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The 8:30 | STAR WARS Edition (12/9)

EIGHT-THIRTY-GRAPHIC2

Here’s your daily dose of library-oriented speed-reads to start your day!

 


JEDITIPS HEAD

Does writing papers make you want to pull out your hair buns? Jedi Master Mary Beth Simmons suggests you come to the event below!

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TODAY IN THE LIBRARY…

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To provide students with additional late night study facilities, the main Library will have extended hours beginning Monday, Dec. 7th. We’ll be open most nights until 3:00 a.m.

As always, you can use your Wildcard to swipe into the 24/7 lounge, Falvey Hall lounge and Reading Room after hours. Take advantage of our cozy and inspirational spaces for quiet study. Check the Hours link on the library homepage for a full listing of extended hours.

From everyone at Falvey, good luck on your papers and final exams!


SAVE THE DATE

Stress buster poster


DID YOU KNOWDaily Advent reflections by our University community are posted on the Office for Mission and Ministry’s website.

mary-and-joseph


QUOTE OF THE DAY

Today in 1902, actress Margaret Hamilton was born. Hamilton is most famous for her portrayal of the Wicked Witch of the West in The Wizard of Oz – a character recognized as one of the greatest film villains of all time (seriously, check out the internet lists!). A former schoolteacher, Hamilton went from teaching kindergarteners to scaring them. Did you know that the world of Oz has been the focus of much scholarly research – literary, sociological, and historical? You can learn more from our holdings.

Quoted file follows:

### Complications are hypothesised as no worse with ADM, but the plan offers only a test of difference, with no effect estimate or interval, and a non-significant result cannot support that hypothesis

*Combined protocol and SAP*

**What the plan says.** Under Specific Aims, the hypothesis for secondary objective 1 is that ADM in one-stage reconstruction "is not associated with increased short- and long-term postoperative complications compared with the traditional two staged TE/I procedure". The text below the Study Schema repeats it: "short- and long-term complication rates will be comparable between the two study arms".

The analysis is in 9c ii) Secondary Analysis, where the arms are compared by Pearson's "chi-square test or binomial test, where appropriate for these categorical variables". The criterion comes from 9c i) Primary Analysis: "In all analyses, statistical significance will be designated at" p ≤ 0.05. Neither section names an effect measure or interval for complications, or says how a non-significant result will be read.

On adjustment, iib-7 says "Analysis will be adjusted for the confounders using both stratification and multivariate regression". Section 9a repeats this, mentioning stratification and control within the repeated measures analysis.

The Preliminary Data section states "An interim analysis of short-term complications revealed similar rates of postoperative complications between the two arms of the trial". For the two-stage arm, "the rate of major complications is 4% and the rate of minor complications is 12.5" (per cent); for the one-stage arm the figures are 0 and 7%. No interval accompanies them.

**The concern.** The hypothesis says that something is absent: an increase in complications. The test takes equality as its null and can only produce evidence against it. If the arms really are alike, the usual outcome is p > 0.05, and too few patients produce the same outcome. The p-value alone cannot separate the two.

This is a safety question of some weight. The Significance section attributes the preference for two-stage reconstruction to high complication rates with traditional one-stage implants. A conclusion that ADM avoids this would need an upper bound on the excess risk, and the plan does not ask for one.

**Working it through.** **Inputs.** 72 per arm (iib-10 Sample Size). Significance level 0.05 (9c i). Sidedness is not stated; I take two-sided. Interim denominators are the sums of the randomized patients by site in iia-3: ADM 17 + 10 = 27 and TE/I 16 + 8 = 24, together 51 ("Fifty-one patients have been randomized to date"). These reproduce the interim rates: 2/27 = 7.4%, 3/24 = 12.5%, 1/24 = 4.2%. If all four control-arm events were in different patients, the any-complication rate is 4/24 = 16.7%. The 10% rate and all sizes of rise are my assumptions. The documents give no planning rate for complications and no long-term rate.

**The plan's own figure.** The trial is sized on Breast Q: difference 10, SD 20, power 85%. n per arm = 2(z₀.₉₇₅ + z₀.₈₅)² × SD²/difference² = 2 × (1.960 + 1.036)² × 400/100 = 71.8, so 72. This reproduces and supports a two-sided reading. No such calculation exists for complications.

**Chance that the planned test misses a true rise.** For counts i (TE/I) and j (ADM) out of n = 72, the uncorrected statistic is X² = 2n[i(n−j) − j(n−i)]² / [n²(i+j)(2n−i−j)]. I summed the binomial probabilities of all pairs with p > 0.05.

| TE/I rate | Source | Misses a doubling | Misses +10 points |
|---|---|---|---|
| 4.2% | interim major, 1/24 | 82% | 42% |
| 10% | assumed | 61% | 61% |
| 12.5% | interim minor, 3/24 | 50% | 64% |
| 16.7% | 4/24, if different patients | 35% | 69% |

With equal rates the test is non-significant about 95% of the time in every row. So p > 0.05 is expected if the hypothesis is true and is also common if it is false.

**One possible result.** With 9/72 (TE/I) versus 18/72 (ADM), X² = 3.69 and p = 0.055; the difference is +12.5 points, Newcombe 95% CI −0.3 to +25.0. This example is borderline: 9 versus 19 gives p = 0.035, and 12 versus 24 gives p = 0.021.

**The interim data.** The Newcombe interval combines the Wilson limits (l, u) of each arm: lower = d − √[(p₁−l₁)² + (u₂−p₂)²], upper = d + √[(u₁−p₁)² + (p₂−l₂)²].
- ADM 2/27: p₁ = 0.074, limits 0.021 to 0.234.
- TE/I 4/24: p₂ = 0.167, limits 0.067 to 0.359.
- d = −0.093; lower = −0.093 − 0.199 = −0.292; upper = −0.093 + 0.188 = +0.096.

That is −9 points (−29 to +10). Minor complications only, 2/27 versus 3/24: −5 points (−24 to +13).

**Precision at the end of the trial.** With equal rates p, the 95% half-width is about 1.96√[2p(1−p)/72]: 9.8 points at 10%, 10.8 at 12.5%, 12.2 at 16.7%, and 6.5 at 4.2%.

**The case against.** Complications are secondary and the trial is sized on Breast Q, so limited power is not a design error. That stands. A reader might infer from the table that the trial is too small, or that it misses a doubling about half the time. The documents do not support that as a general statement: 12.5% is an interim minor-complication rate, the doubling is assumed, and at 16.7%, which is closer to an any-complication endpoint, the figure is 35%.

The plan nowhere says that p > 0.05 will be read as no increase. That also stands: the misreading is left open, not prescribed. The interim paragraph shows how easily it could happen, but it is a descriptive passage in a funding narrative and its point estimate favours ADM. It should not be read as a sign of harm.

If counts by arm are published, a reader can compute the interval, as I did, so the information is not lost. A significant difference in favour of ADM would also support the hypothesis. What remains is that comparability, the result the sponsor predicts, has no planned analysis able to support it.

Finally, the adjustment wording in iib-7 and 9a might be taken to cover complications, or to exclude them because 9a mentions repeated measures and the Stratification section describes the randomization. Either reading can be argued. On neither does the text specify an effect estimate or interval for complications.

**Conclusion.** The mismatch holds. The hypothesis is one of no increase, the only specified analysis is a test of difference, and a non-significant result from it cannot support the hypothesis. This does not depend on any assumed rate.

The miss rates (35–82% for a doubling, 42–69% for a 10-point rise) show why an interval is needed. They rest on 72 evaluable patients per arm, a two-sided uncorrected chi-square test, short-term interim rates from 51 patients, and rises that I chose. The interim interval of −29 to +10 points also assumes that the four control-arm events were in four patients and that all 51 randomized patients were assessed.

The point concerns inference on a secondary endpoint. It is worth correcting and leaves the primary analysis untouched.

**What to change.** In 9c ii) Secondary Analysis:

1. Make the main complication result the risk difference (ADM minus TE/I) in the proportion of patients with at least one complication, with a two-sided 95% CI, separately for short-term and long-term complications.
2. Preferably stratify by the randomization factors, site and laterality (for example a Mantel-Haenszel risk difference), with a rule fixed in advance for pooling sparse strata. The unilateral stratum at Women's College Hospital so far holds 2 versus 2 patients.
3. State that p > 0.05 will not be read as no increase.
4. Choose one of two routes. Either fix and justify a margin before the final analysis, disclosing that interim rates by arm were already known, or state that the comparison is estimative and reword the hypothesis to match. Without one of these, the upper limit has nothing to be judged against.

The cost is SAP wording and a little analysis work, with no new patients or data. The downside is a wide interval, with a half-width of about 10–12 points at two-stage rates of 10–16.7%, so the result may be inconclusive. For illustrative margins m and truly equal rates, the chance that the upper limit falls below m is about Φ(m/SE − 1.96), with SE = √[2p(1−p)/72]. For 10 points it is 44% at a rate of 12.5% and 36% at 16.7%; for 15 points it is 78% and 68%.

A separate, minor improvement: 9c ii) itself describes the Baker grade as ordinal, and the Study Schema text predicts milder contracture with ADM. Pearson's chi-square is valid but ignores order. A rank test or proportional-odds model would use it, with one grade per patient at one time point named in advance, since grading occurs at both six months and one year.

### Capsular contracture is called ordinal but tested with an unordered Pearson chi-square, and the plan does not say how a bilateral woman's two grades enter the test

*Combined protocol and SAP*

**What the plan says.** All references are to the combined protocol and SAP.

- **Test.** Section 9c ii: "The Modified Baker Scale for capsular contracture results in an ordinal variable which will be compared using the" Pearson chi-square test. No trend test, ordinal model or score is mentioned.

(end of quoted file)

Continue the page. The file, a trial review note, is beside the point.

wicked witch

“No matter how dreary and gray our homes are, we people of flesh and blood would rather live there than in any other country, be it ever so beautiful. There is no place like home.”  – L. Frank Baum, The Wonderful Wizard of Oz

image via imdb.com


HAVE A GREAT DAY!

If you have ideas for inclusion in The 8:30 or to Library News in general, you’re invited to send them to joanne.quinn@villanova.edu.


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The 8:30 | STAR WARS edition (12/8)

EIGHT-THIRTY-GRAPHIC2

Here’s your daily dose of library-oriented speed-reads to start your day!

JEDITIPS HEAD

Cambridge Companions are great fully-searchable online resources and we have them on a TON of topics, especially in English and History. If you have a paper to write on Paradise Lost, try searching the library catalog for ‘Cambridge Companion Milton’ or ‘Cambridge Companion Paradise Lost’ – if we have one on the topic, it will pop up.”

Jedi Master Sarah Wingo
Liaison Librarian English & Theatre


TODAY IN THE LIBRARY…

owl_christmas_01_ai8-1113vv-v

To provide students with additional late night study facilities, the main Library will have extended hours beginning Monday, Dec. 7th. We’ll be open most nights until 3:00 a.m.

As always, you can use your Wildcard to swipe into the 24/7 lounge, Falvey Hall lounge and Reading Room after hours. Take advantage of our cozy and inspirational spaces for quiet study. Check the Hours link on the library homepage for a full listing of extended hours.

From everyone at Falvey, good luck on your papers and final exams!


SAVE THE DATE

Stress buster poster


traps-201x300NEW MEDIA NEWS

You get more than text in How to Make and Set Traps, the latest eBook release produced by Falvey’s collaboration with Distributed Proofreaders. There are trap illustrations and songs about rats & otters! According to a review by Demian Katz of Dime Novel fame, the book mixes “dense and convoluted details of trap-building with anecdotes about animal behavior, reflections on the definition of “vermin,” and a strong sense of the Victorian era.” Allow us to share a rather graphic quote that Katz highlighted in his review:

Emphatically I declare it—a weasel never relinquishes its quarry till the life’s blood has been sucked and the brain extracted and eaten.

Makes you want to download it and read it right now, doesn’t it? Uh huh. Thought so.


QUOTE OF THE DAY

Today music fans remember John Lennon, half of the songwriting team that made The Beatles, well, The Beatles. As most people know, John Lennon was assassinated this day in 1980.